Worm Breeder's Gazette 8(1): 21

These abstracts should not be cited in bibliographies. Material contained herein should be treated as personal communication and should be cited as such only with the consent of the author.

Cytoplasmic Cell Cycle Control in Embryos of C. elegans

E. Schierenberg, W.B. Wood

We have developed a technique to extrude either considerable amounts 
of cytoplasm without nuclei or individual nuclei with small amounts of 
cytoplasm from early embryos through holes produced by a laser 
microbeam in the egg shell.  Using these techniques in conjunction 
with laser-induced cell fusion (Schierenberg, Dev.  Biol., in press) 
we have performed various experiments to test cytoplasmic influences 
on cell cycle timing.  We summarize some of the experimental results 
1)  Nuclei in a cleavage-blocked blastomere divide synchronously.
Their division cycle is faster than the mean division cycle of the 
progeny cells that would normally arise from that blastomere.  To 
obtain these results, we blocked 1-, 2-, and 4-cell embryos with 
cytochalasin D, after making them permeable with a laser-induced hole 
in the egg shell, and then timed several cycles of nuclear division.
2)  Enucleated 1-cell embryos cycle with a period close to that of 
nuclei in cleavage-arrested 1-cell embryos.
When both pronuclei (with or without centrioles) are extruded from 
embryos prior to first cleavage, the remaining cytoplasts undergo 
cycles of contraction (with little cytoplasmic streaming) and 
expansion (with strong cytoplasmic streaming, forming temporary 
3)  Enucleated blastomeres cycle with different periods.
When AB cells and P1 cells are enucleated and their cycling periods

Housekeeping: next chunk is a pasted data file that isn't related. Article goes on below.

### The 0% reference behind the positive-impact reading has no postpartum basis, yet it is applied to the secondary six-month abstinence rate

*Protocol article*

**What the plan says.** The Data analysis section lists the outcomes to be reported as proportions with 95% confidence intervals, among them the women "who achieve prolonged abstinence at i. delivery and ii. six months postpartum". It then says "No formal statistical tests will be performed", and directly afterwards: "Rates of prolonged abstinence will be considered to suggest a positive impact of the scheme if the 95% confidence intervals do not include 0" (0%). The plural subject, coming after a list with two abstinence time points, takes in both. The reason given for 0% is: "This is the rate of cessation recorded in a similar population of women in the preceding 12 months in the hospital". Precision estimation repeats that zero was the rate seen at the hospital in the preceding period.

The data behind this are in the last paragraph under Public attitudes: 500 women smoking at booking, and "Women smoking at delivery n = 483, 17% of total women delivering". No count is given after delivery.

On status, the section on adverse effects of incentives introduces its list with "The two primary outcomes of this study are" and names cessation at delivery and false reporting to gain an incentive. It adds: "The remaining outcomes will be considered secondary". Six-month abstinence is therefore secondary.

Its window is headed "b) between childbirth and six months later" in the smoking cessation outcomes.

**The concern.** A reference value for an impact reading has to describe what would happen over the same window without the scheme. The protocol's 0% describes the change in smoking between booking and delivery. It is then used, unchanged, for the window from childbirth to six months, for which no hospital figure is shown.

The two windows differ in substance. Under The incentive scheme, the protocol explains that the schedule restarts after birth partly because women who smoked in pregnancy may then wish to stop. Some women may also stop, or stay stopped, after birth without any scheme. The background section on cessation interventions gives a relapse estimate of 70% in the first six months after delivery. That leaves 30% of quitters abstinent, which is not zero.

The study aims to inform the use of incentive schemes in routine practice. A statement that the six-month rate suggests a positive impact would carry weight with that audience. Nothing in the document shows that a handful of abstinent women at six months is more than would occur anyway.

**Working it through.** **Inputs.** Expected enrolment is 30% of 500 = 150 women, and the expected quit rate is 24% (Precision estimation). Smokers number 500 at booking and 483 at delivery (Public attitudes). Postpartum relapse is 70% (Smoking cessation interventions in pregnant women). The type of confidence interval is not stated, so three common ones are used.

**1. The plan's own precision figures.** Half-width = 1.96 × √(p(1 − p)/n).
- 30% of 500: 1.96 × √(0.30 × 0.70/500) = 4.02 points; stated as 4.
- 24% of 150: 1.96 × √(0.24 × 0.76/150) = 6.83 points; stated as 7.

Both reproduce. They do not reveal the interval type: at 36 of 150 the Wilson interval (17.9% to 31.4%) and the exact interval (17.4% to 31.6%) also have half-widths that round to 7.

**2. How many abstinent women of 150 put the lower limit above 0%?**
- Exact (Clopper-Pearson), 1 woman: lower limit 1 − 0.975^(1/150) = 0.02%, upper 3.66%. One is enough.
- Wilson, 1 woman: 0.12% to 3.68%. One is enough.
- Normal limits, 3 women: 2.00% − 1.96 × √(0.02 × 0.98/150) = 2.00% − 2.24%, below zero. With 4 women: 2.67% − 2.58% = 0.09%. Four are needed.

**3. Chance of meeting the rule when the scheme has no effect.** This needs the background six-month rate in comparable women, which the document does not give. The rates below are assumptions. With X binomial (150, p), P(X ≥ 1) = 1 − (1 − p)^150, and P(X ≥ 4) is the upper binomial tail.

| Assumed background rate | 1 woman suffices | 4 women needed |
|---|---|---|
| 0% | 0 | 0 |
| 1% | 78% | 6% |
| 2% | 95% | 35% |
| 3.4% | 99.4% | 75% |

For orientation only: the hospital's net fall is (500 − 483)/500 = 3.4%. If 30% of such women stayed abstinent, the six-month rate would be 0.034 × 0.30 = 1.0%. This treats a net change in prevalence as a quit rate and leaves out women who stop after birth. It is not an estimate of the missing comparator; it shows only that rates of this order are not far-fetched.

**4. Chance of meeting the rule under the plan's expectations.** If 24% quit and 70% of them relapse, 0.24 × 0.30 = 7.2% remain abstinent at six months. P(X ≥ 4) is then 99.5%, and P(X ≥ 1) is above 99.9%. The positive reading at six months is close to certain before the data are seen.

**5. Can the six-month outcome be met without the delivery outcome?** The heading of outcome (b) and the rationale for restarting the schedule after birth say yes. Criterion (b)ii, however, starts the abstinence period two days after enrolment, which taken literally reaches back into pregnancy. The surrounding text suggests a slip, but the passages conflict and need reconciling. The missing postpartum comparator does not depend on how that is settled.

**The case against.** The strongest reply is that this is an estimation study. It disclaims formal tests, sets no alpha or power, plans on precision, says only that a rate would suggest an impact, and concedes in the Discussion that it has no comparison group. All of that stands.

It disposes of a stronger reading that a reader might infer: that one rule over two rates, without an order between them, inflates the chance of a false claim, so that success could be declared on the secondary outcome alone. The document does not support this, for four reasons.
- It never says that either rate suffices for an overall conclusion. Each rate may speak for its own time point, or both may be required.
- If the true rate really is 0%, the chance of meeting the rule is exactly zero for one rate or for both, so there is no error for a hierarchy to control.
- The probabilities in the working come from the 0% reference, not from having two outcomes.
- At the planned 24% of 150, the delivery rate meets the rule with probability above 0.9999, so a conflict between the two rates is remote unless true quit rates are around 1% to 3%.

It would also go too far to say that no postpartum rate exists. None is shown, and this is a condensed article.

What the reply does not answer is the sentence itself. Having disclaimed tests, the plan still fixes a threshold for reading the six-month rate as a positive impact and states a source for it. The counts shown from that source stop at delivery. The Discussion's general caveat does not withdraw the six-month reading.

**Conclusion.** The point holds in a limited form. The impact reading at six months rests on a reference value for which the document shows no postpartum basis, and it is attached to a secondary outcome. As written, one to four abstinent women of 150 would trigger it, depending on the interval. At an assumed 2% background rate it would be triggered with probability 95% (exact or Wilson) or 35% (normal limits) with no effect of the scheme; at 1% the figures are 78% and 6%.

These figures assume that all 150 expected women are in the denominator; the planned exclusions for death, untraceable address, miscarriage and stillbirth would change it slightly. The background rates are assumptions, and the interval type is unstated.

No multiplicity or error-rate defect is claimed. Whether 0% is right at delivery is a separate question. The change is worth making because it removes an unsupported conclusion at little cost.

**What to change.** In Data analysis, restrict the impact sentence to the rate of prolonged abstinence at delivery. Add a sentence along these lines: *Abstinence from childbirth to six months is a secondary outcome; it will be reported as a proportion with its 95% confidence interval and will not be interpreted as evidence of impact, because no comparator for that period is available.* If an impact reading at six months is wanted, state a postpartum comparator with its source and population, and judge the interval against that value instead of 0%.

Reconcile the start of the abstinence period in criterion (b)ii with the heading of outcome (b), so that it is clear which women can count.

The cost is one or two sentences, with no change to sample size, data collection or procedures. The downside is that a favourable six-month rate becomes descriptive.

recorded, P1 cytoplasts cycle more slowly (similarly to cleavage-
blocked P1 cells) than AB cytoplasts (similarly to cleavage-blocked AB 
cells).  Small extruded partial cytoplasts containing AB or P1 
cytoplasm exhibit cycling periods close to those of the respective 
whole cytoplasts.
4)  Cell cycle periods are only marginally influenced by cell size.  
The normal AB:P1 volume ratio is about 60:40.
When cytoplasm is extruded from the AB cell so that it becomes 
smaller than P1 (ratio about 40:60), the AB cell cycle becomes 
slightly slower, but remains faster than that of any P1 descendant.  
When ABa is enucleated and fused to a granddaughter of ABp, increasing 
the volume of the latter several fold, the subsequent cell cycles of 
the enlarged cell and its descendants are only marginally accelerated.
5)  Cell cycle periods are not (much) influenced by DNA content.
Extrusion of the maternal pronucleus gives a haploid embryo which 
shows apparently normal early cleavage but arrests at several hundred 
cells without visible morphogenesis.  When haploid, normal diploid, 
and tetraploid embryos (of a tetraploid N2 strain obtained from R.  
Herman) were compared, the cell cycle periods were approximately the 
same in all three.
6)  Cell cycle periods can be strongly influenced by cytoplasm from 
a different lineage.
When ABp is enucleated and fused to P2 the cell cycles of P cells 
and D cells are always considerably accelerated.  In addition, the P4 
descendants undergo extra divisions, and C cells often show 
accelerated cycles.  When P2 is enucleated and fused to ABp the 
subsequent cycles of the fused cell are retarded only slightly.
7)  Short-term effects of cytoplasm differ with time in the cell 
When one of two adjacent cells at different stages in the cell cycle 
(1) is enucleated and then fused to the other (2), the time at which 
the hybrid cleaves is different from the time at which cell (2) would 
have cleaved: sooner if cell (1) was closer to its next mitosis than 
cell (2), and later if cell (1) was further from its next mitosis.  
For example, if ABp is enucleated and fused just after prophase to P2, 
which is then in interphase, the subsequent division of P2 is delayed, 
even though the cell cycle in P2 descendants is accelerated (see 6).
8) Cytoplasmic changes during the cell cycle occur in the absence of 
a nucleus.
When ABp is enucleated during interphase and fused to P2 immediately,
the subsequent division of P2 occurs sooner than normally.  However, 
when ABp is enucleated during interphase and fused only several 
minutes later (after the division of ABa, which normally divides 
synchronously with ABp), the division of P2 is delayed.
These observations are consistent with the presence of cytoplasmic 
substances which 1) are partitioned at different concentrations to 
different blastomeres, 2) oscillate from an active to an inactive form 
during the cell cycle to initiate or prevent mitosis, and 3) have a 
period of oscillation that depends upon their concentrations.